Expensive shopping malls or places for new cultural discoveries ? Without analyzing their controversial nature, international art fairs are major players in today’s art world.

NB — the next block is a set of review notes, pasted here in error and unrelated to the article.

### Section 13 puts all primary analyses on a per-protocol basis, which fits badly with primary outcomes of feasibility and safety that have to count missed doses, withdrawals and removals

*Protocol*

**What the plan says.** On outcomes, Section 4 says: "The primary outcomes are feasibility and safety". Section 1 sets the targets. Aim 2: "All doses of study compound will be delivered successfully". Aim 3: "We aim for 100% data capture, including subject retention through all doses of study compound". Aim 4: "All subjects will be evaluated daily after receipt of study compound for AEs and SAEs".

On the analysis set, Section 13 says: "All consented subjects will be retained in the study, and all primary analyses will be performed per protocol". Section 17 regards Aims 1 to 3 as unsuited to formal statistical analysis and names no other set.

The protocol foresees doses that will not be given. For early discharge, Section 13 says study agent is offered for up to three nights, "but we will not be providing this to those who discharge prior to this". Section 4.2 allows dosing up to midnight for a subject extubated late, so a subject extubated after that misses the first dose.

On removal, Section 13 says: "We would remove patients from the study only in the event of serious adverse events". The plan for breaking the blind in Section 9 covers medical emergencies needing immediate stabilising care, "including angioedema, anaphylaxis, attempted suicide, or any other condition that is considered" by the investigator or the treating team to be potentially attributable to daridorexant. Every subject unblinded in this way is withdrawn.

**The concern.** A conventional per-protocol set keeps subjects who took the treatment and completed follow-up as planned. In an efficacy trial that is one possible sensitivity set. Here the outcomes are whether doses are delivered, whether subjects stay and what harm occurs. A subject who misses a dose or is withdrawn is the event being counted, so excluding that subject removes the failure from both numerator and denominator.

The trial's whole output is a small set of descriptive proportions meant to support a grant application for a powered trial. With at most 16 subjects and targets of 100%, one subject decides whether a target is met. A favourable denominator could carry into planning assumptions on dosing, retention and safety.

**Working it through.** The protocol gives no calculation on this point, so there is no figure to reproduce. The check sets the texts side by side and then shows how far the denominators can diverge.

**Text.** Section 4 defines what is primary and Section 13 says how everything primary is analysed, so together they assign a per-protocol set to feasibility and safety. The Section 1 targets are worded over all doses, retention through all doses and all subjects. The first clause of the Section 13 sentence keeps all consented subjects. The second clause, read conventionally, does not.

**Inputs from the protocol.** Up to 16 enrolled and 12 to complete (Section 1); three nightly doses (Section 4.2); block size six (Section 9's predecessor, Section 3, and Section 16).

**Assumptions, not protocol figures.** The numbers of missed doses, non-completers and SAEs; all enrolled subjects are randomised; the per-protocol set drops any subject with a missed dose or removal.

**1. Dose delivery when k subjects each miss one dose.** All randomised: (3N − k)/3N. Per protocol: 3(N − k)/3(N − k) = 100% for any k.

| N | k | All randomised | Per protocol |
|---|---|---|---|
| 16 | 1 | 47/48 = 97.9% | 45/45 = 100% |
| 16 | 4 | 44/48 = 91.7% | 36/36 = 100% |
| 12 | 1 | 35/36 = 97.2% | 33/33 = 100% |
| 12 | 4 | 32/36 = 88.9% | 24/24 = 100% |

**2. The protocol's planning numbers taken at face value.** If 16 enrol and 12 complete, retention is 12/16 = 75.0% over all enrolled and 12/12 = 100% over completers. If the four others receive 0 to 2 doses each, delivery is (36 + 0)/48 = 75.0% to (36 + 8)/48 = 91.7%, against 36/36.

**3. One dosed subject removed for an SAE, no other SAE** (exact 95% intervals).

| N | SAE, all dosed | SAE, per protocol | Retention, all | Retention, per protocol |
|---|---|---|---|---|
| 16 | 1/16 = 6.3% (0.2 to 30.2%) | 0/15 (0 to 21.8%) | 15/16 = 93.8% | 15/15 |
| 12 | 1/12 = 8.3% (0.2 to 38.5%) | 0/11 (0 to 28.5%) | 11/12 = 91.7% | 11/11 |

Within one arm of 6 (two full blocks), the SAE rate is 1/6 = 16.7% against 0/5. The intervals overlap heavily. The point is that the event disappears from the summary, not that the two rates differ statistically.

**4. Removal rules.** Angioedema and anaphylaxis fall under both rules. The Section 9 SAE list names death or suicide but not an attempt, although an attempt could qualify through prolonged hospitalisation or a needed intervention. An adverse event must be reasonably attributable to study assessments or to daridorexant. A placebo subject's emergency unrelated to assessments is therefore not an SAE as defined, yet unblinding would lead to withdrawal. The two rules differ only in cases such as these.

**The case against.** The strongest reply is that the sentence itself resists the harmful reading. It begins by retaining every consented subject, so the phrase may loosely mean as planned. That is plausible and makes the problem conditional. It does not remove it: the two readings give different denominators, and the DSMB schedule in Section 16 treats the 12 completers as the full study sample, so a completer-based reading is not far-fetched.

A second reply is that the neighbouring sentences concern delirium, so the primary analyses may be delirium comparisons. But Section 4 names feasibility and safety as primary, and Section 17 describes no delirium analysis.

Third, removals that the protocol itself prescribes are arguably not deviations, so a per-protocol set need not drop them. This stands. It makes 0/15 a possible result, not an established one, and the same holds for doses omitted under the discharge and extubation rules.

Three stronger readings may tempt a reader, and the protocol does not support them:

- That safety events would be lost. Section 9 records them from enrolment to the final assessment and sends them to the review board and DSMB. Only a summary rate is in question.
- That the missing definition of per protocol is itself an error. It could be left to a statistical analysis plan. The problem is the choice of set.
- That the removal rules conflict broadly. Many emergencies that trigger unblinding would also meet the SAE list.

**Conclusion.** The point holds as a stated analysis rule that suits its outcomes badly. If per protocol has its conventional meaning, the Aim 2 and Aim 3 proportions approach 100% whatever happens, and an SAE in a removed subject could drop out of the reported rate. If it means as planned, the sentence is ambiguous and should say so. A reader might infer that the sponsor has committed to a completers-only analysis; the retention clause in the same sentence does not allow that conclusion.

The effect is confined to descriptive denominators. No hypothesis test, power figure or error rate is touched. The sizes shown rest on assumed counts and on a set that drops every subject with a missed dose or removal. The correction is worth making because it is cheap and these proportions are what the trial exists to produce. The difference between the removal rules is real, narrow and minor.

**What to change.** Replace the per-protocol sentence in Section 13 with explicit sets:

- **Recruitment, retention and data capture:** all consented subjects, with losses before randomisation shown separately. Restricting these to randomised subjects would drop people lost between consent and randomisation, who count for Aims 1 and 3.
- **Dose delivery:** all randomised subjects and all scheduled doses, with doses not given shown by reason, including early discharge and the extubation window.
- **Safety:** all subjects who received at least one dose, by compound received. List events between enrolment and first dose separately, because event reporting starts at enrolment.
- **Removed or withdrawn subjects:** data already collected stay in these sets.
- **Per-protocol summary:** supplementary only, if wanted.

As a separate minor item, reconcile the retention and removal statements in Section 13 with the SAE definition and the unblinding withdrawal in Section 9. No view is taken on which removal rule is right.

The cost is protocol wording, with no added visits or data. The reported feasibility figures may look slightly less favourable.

Among the 200 international art fairs being held every year, Art Basel is the oldest and the most prestigious one. Often descibed as a the Olympics of the Art World, the 2015 edition of the Swiss fair took place last June, and featured approximately 300 leading art galleries from North America, Latin America, Europe, Asia, and Africa, with more than 4,000 artists on show, ranging from the great masters of Modern art to the latest generation of emerging contemporary artists. As the art market explodes in value and collecting becomes a global fashion, hundreds of galleries desperately apply to enter Art Basel’s elite and very few make the cut. With meticulously curated, often very large booths, the fair aims to look more and more like a Biennale, while pop and political references go hand in hand mirroring the eternal contraditions of the artworld. In this context, the artists currently showing at Venice Biennale benefited of a special hype, capitalizing the attention of both galleries and collectors. Works by French-Algerian artist Kader Attia, German painter Georg Baselitz, Chinese artist Ai Wei Wei, Greek artist Jannis Kounellis, and American Joseph Beuys, were widely spread around the epic showcase. Presenting a strong booth group including South African artists William Kentridge, Kendell Geers, Mikhael Subotzky, Adam Broomberg & Oliver Chanarin, as well as Nigerian artist Ruby Onyinyechi Amanze and Moroccan artist Mounir Fatmi, Cape Town- based Goodman Gallery gave an interesting insight on the African art scene. UK galleries Frith Street Gallery and Victoria Miro together with Munich-based Daniel Blau stood out among others. Major highlight from the fair is the Unlimited sector, devoted to displaying breathtaking works in gigantic scale. The most remarkable pieces were Kader Attia’s Arab Spring, in which the artist recreated the attack to the Egyptian Museum in Cairo by destroying his own glass-filled installation with bricks, Emilio Vedova’s …in continuum (1987-88), consisting of 109 Expressionist paintings on shown as a whole for the first time, Ed Atkins‘s video Happy Birthday, and Wael Shawky‘s Cabaret Crusades: The secrets of Karbala, in which the artist used historical marionettes, ceramic and glass puppets as actors for a film trilogy that recounts the history of the Crusades from an Arab perspective.